What Happened in Cleveland and Where We Go From Here - Open Primaries
Blog Background

Updates from the Movement

Posted by jesse shayne on July 15, 2016 at 4:20 PM

What Happened in Cleveland and Where We Go From Here

Yesterday afternoon, Open Primaries’ Al Benninghoff delivered 33,000 signatures to the Republican Rules Committee meeting urging the party to support open primaries in 2020.

He was denied entry to the meeting but got the petition to the right people. Meanwhile, delegates associated with Ted Cruz made their case for incentivizing states that conduct closed primaries in 2020. Ultimately, the Rules Committee made a recommendation to the delegates that they not make changes to the current rules. All the organizing we’ve done to project the voice of the 70% of Americans who favor open primaries certainly had an impact.

Next stop, Philadelphia, where we will deliver our petition to the Democratic Party Rules Committee. We know that hundreds of delegates support open primaries. We know that Bernie Sanders has made it a point of negotiation with the DNC and the Clinton team. And we have activists on the ground in every state working to amplify our cause.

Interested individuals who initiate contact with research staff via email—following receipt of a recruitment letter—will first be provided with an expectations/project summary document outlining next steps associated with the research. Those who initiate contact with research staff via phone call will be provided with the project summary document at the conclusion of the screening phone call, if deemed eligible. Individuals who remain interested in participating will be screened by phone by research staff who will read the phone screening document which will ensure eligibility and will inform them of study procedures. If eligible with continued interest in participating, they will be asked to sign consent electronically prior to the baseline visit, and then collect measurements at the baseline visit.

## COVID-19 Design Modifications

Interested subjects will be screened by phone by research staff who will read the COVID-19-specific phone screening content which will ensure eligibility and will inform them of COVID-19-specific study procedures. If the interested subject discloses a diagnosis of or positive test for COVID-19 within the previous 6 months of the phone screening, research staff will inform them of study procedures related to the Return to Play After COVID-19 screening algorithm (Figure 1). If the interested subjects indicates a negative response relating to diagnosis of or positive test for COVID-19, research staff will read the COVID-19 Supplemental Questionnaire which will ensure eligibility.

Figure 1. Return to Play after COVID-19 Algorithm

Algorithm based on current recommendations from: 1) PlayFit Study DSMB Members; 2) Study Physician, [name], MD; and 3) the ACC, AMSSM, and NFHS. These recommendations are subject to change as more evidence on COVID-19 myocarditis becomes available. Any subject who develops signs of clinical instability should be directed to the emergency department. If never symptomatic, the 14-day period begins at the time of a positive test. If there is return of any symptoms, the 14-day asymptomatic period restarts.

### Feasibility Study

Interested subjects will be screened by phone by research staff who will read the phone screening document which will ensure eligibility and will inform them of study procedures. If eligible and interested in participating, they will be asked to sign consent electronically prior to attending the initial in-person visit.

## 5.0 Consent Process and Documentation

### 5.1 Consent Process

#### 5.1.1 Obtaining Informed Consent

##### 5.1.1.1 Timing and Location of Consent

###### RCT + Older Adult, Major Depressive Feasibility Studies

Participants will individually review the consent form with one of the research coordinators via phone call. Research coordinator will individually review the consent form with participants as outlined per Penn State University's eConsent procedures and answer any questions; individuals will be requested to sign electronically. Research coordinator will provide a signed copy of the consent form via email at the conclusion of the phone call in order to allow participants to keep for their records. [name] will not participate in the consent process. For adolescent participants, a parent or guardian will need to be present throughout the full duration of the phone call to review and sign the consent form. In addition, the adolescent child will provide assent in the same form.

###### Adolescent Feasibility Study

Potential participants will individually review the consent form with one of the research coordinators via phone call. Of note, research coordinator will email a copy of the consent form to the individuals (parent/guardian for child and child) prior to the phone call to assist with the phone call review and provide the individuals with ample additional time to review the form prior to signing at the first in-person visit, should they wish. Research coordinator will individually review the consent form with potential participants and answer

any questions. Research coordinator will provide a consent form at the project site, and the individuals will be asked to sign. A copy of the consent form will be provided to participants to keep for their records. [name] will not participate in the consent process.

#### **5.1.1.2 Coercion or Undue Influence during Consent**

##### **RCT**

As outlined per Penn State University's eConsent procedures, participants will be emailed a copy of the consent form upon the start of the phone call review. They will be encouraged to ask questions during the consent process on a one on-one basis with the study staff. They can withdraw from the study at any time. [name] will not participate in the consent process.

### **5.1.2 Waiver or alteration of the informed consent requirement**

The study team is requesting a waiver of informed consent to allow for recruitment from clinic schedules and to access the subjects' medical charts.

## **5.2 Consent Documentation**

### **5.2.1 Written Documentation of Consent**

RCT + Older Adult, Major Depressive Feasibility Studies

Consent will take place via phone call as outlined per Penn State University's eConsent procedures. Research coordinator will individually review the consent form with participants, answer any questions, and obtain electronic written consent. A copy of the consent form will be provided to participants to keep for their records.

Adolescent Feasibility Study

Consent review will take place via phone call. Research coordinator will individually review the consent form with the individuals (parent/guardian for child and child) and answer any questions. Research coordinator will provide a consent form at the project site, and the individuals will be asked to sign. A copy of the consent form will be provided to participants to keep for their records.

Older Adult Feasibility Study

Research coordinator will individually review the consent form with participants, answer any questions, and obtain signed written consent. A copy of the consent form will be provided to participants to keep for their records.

Here’s the challenge: We walked into the Rules Committee meeting in Cleveland with 33,000 signatures. We’d like us to walk into the Rules Committee meeting in Philadelphia with 100,000 signatures.

Your support has been crucial to our efforts in the past few months, and everything that we’ve done this year to lead the fight for open primaries has come to this moment. If everyone who has already signed the petition gets three friends to sign, we will easily surpass 100,000. If everyone can donate $10 or more, we can organize more effectively around the petition and get more signatures from Americans who support the movement to reform our political system so that the people, not the parties, call the shots.

The dynamics in Philadelphia will be different than in Cleveland. Ted Cruz, the second-place finisher, led the charge for closed primaries, and he failed (so far). In Philadelphia, the second-place finisher, Bernie Sanders, is a supporter of open primaries -- in fact, he has been publicly calling for open primaries for months. The DNC wants to maintain the status quo, or even move to a more restrictive arrangement. But we’re in a much stronger position to have a positive impact -- with your help.

We really mean it. If each of us gets three friends to sign the petition and gives ten bucks, we hit 100,000. And a 100,000 signature, 50-state petition could have a significant impact on the conversation within the Rules Committee and on the convention floor in Philadelphia. That’s what it's going to take -- you!

America needs to have an open system. We need to have a political culture that allows for black and white, liberal and conservative, urban and rural to come together in new ways, start new conversations, and build new coalitions that are not confined by partisanship. We need open primaries so that we can develop as a country. The next week is crucial -- so let’s do this!

Be the first to comment